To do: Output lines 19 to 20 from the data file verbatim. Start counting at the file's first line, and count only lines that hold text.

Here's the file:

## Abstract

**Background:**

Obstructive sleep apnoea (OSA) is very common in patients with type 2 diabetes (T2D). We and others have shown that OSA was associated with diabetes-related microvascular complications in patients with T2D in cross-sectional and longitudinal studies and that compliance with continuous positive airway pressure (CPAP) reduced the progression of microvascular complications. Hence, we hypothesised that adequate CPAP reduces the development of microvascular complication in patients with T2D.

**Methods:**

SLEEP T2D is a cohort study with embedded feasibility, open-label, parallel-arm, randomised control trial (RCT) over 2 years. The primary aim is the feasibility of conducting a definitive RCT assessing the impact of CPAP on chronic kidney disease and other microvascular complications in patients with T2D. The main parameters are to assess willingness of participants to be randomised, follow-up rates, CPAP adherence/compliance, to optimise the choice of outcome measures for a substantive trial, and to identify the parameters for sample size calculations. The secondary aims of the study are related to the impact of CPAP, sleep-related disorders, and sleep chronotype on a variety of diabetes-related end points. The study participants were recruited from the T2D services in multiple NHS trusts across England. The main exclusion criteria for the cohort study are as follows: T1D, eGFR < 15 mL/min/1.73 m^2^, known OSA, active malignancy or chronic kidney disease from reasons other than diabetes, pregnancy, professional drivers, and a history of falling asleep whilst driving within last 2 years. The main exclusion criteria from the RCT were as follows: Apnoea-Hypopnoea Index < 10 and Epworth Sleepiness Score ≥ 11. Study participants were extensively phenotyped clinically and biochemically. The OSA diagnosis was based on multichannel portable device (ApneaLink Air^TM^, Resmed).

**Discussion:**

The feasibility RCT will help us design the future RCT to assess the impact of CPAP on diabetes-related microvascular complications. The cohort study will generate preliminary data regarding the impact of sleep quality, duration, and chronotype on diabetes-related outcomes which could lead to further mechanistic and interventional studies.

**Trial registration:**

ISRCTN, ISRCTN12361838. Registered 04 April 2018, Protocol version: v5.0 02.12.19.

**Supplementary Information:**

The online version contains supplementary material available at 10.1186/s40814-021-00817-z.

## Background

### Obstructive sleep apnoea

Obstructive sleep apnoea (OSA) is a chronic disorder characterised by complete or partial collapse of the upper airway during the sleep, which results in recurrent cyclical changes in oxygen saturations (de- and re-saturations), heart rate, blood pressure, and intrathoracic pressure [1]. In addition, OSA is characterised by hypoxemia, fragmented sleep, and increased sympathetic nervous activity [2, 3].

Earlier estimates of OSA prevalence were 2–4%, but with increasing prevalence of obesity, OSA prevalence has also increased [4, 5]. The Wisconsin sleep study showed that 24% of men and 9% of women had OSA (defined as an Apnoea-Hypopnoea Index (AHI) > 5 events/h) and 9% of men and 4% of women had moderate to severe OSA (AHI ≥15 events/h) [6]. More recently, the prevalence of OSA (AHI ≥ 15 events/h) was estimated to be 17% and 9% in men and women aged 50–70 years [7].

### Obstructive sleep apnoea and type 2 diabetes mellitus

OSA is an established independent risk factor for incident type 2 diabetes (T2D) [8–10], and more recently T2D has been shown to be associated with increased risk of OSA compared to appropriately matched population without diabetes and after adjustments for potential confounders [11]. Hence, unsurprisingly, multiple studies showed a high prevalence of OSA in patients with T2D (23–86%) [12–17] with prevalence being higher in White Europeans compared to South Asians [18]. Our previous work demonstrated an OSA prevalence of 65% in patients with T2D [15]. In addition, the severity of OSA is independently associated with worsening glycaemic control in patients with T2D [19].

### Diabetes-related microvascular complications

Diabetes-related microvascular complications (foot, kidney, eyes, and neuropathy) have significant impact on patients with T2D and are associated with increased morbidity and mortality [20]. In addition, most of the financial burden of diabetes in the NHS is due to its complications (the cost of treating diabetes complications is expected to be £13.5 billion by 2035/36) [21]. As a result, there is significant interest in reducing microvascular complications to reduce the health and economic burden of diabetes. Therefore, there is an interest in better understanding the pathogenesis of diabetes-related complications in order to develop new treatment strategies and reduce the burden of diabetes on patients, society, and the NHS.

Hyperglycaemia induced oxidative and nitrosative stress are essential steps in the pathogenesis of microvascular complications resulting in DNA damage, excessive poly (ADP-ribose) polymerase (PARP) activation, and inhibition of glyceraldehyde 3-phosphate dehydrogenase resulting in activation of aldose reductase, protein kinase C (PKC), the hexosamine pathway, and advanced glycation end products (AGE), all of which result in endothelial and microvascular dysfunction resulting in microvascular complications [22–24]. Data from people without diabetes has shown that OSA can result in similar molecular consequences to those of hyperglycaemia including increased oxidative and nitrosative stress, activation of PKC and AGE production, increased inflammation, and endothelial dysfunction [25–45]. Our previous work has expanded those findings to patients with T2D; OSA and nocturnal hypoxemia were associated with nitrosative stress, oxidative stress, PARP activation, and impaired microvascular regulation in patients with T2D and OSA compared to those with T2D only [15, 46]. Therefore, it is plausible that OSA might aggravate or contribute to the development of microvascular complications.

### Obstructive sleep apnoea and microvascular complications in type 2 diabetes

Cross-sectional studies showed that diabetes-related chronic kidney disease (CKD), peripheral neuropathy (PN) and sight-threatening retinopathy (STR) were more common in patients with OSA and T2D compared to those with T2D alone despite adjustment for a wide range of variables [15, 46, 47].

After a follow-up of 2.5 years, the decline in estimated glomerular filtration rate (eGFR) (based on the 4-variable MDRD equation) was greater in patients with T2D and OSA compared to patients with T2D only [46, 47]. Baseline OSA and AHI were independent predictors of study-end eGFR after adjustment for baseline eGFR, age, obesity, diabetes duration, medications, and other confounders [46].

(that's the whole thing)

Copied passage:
Diabetes-related microvascular complications (foot, kidney, eyes, and neuropathy) have significant impact on patients with T2D and are associated with increased morbidity and mortality [20]. In addition, most of the financial burden of diabetes in the NHS is due to its complications (the cost of treating diabetes complications is expected to be £13.5 billion by 2035/36) [21]. As a result, there is significant interest in reducing microvascular complications to reduce the health and economic burden of diabetes. Therefore, there is an interest in better understanding the pathogenesis of diabetes-related complications in order to develop new treatment strategies and reduce the burden of diabetes on patients, society, and the NHS.

Hyperglycaemia induced oxidative and nitrosative stress are essential steps in the pathogenesis of microvascular complications resulting in DNA damage, excessive poly (ADP-ribose) polymerase (PARP) activation, and inhibition of glyceraldehyde 3-phosphate dehydrogenase resulting in activation of aldose reductase, protein kinase C (PKC), the hexosamine pathway, and advanced glycation end products (AGE), all of which result in endothelial and microvascular dysfunction resulting in microvascular complications [22–24]. Data from people without diabetes has shown that OSA can result in similar molecular consequences to those of hyperglycaemia including increased oxidative and nitrosative stress, activation of PKC and AGE production, increased inflammation, and endothelial dysfunction [25–45]. Our previous work has expanded those findings to patients with T2D; OSA and nocturnal hypoxemia were associated with nitrosative stress, oxidative stress, PARP activation, and impaired microvascular regulation in patients with T2D and OSA compared to those with T2D only [15, 46]. Therefore, it is plausible that OSA might aggravate or contribute to the development of microvascular complications.